|8:30 p.m.||Human Bullet|
Kihachi Okamoto (Japan, 1968)
(Nikudan). Best known as a skillful maker of many genre hits, from samurai (Sword of Doom, Kill!) to gangster (Tales of the Underworld) to war (Japan’s Longest Day), the prolific Kihachi Okamoto also specialized in more personal, esoteric films, of which the passionately antiwar Human Bullet stands as one of his greatest. Chronicling the last days and feverish dreams of a reluctant kamikaze at the end of World War II, Okamoto (who spent “three terrible years” as a soldier) expresses the madness and psychological toll of war in ways forbidden in his studio war epics; in fact, he took a leave of absence from Toho in order to film it, working mainly with a small crew of friends and family (his only concession to fame was getting Tatsuya Nakadai to narrate). Sam Fuller by way of Hunter S. Thompson, Human Bullet is war filtered through hallucinogens, utterly paranoid, crazed, and—like a skeleton drifting in a modern Tokyo bay—still haunting. The film was the first of Okamoto’s surprising collaborations with ATG; he would also make Battle Cry (1975) and At This Late Date the Charleston (1981).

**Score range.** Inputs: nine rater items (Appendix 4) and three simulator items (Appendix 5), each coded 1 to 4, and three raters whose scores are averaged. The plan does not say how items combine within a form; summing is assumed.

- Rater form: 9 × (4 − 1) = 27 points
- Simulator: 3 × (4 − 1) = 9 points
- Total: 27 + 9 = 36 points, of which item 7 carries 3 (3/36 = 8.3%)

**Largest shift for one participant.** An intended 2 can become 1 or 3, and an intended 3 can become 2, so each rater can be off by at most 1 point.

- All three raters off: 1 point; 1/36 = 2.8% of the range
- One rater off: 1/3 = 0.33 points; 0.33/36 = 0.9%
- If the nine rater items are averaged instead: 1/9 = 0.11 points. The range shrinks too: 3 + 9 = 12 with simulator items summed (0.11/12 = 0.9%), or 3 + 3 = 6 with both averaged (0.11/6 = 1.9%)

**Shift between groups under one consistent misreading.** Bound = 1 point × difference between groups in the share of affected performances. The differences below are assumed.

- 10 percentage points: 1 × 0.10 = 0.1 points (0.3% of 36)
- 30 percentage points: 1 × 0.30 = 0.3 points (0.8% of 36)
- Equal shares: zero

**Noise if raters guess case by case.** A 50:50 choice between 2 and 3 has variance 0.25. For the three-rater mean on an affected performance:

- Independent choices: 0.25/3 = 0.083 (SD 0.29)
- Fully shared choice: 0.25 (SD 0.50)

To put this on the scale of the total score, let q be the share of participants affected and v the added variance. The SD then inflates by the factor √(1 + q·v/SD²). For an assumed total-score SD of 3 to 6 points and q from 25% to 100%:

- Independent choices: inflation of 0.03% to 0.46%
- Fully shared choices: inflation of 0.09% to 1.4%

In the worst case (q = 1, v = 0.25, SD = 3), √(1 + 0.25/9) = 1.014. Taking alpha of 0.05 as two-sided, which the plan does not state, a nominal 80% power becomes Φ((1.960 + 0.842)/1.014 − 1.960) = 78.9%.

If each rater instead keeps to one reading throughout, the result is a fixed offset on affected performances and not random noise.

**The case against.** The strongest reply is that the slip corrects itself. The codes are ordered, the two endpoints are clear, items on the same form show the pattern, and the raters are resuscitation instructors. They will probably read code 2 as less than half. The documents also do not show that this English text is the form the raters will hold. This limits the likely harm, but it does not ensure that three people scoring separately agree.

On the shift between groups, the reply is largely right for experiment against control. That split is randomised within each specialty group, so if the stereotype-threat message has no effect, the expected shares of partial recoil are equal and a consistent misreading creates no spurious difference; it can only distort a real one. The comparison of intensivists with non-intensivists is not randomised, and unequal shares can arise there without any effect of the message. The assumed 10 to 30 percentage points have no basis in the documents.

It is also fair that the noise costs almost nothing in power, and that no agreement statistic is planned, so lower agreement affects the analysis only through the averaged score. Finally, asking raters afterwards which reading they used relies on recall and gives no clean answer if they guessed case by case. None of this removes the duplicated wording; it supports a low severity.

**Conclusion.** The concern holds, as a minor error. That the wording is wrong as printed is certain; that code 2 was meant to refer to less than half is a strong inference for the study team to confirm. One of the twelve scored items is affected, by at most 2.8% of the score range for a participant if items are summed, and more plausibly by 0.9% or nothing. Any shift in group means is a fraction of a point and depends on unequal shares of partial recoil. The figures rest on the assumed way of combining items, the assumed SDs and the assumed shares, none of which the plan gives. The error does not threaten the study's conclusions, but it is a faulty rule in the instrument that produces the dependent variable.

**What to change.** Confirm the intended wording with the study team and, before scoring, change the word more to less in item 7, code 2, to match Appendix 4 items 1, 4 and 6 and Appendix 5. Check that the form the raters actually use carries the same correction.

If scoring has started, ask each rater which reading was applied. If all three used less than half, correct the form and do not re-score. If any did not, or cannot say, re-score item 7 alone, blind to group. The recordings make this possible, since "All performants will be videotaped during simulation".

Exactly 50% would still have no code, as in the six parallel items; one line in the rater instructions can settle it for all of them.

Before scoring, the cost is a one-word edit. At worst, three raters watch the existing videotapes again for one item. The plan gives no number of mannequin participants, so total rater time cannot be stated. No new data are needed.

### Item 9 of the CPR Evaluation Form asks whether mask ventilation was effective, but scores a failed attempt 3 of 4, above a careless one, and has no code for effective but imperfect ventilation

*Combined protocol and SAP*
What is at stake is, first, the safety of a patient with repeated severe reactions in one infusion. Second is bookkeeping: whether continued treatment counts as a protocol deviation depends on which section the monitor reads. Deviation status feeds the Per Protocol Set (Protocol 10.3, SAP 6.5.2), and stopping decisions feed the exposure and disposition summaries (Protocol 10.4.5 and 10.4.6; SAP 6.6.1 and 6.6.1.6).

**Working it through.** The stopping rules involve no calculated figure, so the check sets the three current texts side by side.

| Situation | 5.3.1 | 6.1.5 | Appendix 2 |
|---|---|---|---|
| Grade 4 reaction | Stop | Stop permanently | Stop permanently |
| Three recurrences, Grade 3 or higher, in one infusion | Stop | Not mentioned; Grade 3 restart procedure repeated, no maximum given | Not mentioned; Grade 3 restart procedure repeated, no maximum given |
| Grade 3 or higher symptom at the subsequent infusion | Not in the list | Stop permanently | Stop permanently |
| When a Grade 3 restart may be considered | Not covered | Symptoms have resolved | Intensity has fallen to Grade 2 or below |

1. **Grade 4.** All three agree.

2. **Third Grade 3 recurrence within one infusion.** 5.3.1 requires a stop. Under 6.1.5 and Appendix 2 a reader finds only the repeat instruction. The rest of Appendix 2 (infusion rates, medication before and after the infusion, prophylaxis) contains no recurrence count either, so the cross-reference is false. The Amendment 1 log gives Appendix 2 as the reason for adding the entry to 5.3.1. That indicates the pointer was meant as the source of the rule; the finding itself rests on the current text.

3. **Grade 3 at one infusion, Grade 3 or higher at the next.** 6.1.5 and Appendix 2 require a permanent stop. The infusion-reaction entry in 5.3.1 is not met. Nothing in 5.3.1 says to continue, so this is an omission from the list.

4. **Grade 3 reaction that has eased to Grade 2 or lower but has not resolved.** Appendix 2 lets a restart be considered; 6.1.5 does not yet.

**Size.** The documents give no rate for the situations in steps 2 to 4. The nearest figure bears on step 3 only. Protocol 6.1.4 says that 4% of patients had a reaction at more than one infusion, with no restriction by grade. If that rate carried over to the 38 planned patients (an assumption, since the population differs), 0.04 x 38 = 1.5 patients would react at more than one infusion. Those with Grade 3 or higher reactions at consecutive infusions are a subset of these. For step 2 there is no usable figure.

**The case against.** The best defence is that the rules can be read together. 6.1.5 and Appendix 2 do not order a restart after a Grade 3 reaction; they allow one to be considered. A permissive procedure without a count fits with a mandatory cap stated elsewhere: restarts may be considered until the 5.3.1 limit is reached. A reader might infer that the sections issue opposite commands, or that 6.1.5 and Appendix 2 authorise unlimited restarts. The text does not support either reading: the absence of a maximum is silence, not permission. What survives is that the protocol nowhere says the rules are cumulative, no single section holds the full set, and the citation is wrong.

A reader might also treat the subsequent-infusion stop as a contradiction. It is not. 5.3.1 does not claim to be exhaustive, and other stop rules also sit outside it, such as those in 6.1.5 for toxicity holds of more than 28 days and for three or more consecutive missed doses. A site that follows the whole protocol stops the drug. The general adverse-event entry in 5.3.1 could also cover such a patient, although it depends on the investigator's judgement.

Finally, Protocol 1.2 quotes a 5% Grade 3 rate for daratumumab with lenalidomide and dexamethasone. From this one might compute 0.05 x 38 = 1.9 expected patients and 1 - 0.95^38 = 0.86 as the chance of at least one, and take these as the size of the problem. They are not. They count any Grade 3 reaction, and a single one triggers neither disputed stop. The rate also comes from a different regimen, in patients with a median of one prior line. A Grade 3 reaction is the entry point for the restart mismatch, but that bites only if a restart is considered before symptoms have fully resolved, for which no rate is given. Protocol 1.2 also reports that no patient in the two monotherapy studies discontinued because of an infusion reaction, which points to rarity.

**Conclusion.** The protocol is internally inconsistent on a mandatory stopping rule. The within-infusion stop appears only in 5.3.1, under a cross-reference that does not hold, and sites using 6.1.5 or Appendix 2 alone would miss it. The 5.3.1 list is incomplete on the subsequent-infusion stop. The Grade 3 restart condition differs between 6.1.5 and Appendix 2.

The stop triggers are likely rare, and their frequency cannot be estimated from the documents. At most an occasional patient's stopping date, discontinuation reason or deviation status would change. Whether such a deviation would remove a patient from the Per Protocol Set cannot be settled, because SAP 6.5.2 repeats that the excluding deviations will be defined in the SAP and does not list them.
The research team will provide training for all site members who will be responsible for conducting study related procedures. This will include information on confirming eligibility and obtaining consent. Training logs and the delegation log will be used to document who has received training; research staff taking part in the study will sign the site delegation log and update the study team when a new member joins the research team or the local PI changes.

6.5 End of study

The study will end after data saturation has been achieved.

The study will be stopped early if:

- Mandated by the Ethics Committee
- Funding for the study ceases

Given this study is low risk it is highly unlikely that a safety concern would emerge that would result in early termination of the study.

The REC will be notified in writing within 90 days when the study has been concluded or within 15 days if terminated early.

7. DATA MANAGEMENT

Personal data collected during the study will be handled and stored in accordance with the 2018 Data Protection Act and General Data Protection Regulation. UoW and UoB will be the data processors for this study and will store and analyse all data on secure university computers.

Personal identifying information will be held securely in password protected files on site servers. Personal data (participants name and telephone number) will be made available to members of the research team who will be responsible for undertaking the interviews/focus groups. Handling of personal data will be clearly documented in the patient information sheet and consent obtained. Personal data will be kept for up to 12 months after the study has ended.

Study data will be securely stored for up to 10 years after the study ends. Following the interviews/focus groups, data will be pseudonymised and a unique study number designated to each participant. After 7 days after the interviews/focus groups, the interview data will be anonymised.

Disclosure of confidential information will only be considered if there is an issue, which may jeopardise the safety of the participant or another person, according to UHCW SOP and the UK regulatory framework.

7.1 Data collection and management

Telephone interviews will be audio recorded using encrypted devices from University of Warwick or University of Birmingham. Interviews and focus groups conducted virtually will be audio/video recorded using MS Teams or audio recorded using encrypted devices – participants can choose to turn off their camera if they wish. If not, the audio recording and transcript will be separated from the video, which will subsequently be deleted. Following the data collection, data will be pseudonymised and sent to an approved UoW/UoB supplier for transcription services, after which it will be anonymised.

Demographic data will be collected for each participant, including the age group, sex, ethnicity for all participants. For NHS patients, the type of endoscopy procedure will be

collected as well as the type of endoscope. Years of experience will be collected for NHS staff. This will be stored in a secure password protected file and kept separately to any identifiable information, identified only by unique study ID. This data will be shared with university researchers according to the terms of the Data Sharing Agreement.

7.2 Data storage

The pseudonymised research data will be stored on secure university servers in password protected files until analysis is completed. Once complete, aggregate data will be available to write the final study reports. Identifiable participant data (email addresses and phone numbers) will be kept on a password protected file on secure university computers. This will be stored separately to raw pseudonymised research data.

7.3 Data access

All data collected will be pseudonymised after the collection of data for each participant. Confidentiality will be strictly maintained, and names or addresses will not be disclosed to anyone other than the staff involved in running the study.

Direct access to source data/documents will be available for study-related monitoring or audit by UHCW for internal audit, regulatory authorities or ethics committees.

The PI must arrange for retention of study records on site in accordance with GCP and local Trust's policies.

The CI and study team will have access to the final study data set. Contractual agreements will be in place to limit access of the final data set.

• Written by Okamoto. Photographed by Hiroshi Murai. With Minori Terada, Naoko Otani, Chishu Ryu, Tanie Kitabayashi. (116 mins, In Japanese with English subtitles, B&W, 35mm, From The Japan Foundation, permission Toho)